Rail... and other aspects of modelling track.

Rail... and other aspects of modelling track.

Postby Marquette » Sun Apr 13, 2014 12:32 am

So, as I mentioned in the "Proto 120" thread, I'm going to be committing to P:120, but even if I wouldn't be going that route, rail is something I've been thinking about a lot lately.

So I thought I'd start this thread because, well, rail is probably the most vital thing for this hobby, in any scale.

Tillig's track is Code 83, Kuehn's track is Code 70. Commonly available rail comes in Code 70 (Micro Engineering etc), Code 60 (Peco), Code 55 and Code 40 (both Micro Engineering).

Tillig's Code 83 track - assuming the rail is accurately .083" tall - translates to 9-15/16" tall in TT scale... which is pretty ridiculously large, honestly. I don't think there is *anything* in the real world using rail that heavy - at least, not in North America.

The heaviest rail ever made for line trackage (i.e., with the "standard" rail profile) was 155 lb - and that was only ever used by the Pennsylvania RR. The Pennsy did have heavier - 159 lb and even 174 lb - but these were girder rails with a totally different profile than regular rail (see here: http://prr.railfan.net/standards/71086-A.pdf). And even then, both the 159 lb and 174 lb were specified with 9" height - almost a full inch shorter than Tillig's Code 83.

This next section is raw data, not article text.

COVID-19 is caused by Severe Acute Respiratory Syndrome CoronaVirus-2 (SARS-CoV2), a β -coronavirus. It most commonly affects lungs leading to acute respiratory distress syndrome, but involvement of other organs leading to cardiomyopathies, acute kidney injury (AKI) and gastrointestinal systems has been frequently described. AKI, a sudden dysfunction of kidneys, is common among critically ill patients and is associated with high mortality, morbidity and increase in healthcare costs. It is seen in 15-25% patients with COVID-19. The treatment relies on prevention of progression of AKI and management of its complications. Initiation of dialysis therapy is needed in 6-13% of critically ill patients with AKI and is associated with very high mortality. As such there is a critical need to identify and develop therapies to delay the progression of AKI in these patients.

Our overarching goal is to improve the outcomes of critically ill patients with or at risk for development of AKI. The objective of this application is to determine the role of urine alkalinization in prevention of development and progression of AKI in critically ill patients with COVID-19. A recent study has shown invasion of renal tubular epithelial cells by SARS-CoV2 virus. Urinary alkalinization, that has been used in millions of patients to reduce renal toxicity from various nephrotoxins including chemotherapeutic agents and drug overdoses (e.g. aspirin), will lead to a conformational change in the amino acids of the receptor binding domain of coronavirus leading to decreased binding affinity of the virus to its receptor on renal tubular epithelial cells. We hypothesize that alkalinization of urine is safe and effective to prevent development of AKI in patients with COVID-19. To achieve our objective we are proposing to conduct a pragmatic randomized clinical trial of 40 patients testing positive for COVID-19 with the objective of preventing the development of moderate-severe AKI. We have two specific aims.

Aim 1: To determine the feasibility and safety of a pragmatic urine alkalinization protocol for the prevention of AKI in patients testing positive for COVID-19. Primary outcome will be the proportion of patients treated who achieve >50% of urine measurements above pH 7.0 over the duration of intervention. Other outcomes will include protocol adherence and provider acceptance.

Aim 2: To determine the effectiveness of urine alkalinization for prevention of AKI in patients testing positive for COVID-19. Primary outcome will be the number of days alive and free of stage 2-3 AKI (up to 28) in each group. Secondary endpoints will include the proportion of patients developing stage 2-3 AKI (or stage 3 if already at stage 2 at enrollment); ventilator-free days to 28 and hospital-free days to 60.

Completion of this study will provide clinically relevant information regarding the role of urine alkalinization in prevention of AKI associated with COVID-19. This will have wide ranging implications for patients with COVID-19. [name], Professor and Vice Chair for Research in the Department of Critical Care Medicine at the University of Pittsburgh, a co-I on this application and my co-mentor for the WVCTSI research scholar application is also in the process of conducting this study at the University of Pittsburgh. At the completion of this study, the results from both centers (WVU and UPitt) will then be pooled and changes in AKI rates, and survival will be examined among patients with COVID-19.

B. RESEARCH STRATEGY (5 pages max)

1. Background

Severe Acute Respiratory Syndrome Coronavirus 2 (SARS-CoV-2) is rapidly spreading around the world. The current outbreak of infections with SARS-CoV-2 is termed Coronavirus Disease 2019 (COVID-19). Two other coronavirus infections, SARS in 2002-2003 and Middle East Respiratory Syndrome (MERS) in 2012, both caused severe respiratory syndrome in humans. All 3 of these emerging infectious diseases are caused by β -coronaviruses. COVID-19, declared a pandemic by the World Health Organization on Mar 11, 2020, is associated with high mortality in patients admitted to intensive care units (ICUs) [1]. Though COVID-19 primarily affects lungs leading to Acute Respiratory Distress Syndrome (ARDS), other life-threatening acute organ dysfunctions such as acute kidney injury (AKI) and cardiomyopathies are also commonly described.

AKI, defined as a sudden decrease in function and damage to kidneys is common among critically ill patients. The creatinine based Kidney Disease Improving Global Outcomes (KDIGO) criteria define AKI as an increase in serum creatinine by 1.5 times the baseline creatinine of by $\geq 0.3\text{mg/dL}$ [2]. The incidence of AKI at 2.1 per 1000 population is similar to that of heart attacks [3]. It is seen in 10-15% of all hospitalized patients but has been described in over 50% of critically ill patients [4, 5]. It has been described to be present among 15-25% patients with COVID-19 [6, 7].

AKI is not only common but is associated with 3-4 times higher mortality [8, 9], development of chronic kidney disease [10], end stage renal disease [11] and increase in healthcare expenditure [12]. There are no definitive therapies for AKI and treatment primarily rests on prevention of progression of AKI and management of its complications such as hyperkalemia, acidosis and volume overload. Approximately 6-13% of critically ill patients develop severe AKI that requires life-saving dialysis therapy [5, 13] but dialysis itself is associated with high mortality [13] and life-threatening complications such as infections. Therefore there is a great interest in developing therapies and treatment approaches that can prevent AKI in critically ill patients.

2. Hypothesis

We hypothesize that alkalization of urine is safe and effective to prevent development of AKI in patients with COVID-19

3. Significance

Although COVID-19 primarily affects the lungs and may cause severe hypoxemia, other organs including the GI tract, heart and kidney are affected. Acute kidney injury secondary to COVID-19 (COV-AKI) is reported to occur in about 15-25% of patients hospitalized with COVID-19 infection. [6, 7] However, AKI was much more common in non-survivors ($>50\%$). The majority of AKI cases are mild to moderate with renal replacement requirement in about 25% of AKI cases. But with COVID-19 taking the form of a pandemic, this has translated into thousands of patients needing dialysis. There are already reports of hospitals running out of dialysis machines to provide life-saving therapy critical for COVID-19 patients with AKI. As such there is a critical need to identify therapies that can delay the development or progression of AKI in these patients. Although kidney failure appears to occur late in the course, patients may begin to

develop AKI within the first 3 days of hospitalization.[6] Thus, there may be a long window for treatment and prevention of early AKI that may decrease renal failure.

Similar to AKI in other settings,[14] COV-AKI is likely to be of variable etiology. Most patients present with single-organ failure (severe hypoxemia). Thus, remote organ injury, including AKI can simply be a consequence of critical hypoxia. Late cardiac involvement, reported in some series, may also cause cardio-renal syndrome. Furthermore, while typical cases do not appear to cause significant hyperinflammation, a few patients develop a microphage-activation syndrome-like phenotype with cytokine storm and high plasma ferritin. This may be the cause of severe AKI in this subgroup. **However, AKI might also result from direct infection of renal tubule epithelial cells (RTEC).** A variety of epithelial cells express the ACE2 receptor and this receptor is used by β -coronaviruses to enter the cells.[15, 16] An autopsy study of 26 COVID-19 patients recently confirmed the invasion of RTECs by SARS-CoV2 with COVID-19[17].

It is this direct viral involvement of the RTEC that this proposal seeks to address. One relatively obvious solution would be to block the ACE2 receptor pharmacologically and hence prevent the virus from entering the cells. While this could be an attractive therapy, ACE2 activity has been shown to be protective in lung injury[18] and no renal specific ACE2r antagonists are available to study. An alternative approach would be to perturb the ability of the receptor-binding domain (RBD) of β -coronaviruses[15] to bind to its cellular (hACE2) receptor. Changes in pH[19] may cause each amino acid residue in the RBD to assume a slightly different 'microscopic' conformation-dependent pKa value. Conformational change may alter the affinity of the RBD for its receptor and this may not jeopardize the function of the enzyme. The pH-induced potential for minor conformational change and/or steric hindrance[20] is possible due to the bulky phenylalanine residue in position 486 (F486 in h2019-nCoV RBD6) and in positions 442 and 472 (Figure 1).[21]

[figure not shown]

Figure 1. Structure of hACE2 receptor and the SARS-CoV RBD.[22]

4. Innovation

The heaviest I know of in Europe is the 151 lb rail that was used on the Baikal-Amur Railway.

Following some research and some number crunching, I came up with the following list of North American rail standards. Note PRR = Pennsylvania Railroad, AREA = American Railway Engineering Association, ASCE = American Society of Civil Engineers.

Standard lbs/yard = rail height = height of equivalent model rail (take the last two digits there and you have the Code - e.g. 0.083" = Code 83). Note the list is descendingly ordered from tallest to shortest, not by rail weight. Also, sorry, but I'm not going to convert the numbers into metric.

PRR 152 lb/155 lb = 8" = 0.067"
AREA 140 lb = 7-5/16" = 0.061"
AREA 132 lb = 7-1/8" = 0.059"
PRR 130 lb = 6-5/8" = 0.055"
AREA 115 lb = 6-5/8" = 0.055"
PRR 125 lb = 6-1/2" = 0.054"
PRR 115 lb = 6-3/8" = 0.053"
AREA 100 lb = 6" = 0.050"
PRR 100 lb = 5-11/16" = 0.0474"
AREA 90 lb = 5-5/8" = 0.047"
ASCE 85 lb = 5-3/16" = 0.043"
PRR 85 lb = 5-1/8" = 0.0427"
ASCE 80 lb = 5" = 0.042"
ASCE 75 lb = 4-13/16" = 0.040"
ASCE 70 lb = 4-5/8" = 0.039"
ASCE 65 lb = 4-7/16" = 0.037"
ASCE 60 lb = 4-1/4" = 0.035"

Another way to put the above numbers, in terms of available model rail:

Code 60 = AREA 140 lb (Peco's Code 60 rail reportedly measures out to 0.061"-0.063", so this is the closest)